Crosstalk Between Epithelial Cells, Neurons and Immune Mediators in HSV-1 Skin Infection

Luisa F. Duarte, Antonia Reyes, Mónica A. Farías, Claudia A. Riedel, Susan M. Bueno, Alexis M. Kalergis, Pablo A. González

Research output: Contribution to journalReview articlepeer-review

12 Citations (Scopus)


Herpes simplex virus type 1 (HSV-1) infection is highly prevalent in humans, with approximately two-thirds of the world population living with this virus. However, only a fraction of those carrying HSV-1, which elicits lifelong infections, are symptomatic. HSV-1 mainly causes lesions in the skin and mucosae but reaches the termini of sensory neurons innervating these tissues and travels in a retrograde manner to the neuron cell body where it establishes persistent infection and remains in a latent state until reactivated by different stimuli. When productive reactivations occur, the virus travels back along axons to the primary infection site, where new rounds of replication are initiated in the skin, in recurrent or secondary infections. During this process, new neuron infections occur. Noteworthy, the mechanisms underlying viral reactivations and the exit of latency are somewhat poorly understood and may be regulated by a crosstalk between the infected neurons and components of the immune system. Here, we review and discuss the immune responses that occur at the skin during primary and recurrent infections by HSV-1, as well as at the interphase of latently-infected neurons. Moreover, we discuss the implications of neuronal signals over the priming and migration of immune cells in the context of HSV-1 infection.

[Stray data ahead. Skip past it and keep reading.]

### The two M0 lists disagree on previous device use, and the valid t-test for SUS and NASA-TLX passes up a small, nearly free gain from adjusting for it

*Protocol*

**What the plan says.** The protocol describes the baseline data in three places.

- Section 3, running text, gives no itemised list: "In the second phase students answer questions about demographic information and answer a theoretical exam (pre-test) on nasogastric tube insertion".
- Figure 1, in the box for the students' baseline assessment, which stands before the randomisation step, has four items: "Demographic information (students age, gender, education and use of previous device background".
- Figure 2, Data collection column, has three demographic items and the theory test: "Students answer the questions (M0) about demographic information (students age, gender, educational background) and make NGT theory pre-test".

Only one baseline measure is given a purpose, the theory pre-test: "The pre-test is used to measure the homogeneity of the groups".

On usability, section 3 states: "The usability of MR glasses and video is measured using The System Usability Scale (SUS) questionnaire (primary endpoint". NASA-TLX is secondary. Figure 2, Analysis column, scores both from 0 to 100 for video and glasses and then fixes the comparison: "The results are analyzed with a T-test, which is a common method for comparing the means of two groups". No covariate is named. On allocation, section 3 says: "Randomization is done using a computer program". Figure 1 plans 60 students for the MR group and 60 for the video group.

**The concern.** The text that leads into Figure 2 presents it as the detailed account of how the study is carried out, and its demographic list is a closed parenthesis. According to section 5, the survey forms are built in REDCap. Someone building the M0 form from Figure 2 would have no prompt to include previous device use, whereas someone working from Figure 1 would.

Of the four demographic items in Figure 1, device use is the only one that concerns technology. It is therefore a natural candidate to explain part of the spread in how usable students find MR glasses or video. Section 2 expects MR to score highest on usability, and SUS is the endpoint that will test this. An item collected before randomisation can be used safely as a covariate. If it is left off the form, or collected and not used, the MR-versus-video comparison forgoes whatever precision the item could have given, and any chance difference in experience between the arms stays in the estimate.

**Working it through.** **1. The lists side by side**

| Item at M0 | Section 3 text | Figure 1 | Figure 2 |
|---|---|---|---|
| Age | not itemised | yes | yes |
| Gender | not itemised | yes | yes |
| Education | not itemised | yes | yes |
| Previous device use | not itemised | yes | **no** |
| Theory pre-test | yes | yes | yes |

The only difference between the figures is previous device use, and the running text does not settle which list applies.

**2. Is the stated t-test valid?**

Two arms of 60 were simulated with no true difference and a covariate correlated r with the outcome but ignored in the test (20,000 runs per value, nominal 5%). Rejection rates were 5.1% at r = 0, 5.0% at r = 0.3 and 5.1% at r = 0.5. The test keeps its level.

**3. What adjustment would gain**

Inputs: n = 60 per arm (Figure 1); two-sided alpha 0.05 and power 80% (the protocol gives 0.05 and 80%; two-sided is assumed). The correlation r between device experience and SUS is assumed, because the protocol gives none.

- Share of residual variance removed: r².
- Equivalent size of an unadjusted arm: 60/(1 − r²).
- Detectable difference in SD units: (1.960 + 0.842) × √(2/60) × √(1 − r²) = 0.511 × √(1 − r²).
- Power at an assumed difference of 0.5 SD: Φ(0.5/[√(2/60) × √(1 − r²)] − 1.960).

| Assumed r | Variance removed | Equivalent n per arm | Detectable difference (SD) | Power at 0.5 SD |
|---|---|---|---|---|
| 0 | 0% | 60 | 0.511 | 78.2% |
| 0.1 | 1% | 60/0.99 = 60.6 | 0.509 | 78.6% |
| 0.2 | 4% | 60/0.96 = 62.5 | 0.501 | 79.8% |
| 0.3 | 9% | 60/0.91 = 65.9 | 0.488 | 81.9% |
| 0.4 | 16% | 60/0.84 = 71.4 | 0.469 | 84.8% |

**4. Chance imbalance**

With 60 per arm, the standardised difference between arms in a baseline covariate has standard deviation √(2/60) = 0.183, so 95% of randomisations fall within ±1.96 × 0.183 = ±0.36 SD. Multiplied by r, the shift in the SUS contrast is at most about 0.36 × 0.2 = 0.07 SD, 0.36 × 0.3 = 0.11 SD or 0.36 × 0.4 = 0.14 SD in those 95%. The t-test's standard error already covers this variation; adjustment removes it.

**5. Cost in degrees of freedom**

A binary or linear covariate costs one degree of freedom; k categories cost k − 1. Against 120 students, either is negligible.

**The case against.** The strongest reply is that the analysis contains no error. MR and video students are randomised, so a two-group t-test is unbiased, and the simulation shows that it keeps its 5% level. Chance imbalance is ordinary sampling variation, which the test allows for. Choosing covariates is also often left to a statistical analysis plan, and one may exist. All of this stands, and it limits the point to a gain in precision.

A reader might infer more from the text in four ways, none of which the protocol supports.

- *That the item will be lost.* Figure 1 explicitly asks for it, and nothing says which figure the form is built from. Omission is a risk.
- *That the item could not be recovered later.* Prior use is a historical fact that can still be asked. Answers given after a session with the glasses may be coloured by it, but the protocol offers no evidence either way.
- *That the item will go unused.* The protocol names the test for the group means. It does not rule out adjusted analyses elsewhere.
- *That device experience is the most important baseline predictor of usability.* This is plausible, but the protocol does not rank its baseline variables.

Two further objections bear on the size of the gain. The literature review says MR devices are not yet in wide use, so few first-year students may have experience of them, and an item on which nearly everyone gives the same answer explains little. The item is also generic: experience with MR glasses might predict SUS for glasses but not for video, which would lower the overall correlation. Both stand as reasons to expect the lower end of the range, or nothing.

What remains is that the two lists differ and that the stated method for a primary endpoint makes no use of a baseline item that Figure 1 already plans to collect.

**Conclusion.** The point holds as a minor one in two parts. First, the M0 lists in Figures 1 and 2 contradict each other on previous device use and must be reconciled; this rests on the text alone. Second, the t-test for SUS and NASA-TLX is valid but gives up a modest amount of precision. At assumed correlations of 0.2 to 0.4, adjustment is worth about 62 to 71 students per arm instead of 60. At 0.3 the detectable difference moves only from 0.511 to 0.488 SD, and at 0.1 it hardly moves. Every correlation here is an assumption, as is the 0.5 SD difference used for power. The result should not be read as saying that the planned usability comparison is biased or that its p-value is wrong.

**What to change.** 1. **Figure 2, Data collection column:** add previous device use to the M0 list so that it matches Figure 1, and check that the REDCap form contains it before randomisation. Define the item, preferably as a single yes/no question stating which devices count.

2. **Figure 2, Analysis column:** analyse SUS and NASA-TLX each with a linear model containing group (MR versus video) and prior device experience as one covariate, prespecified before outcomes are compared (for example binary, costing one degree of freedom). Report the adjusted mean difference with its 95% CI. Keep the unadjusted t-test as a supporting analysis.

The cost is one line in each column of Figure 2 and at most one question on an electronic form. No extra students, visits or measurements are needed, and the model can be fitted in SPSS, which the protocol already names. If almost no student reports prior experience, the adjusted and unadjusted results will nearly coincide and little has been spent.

Original languageEnglish
Article number662234
JournalFrontiers in Immunology
Publication statusPublished - 3 May 2021


  • HSV-1
  • immune system
  • nervous system
  • neuropeptides
  • skin

ASJC Scopus subject areas

  • Immunology and Allergy
  • Immunology


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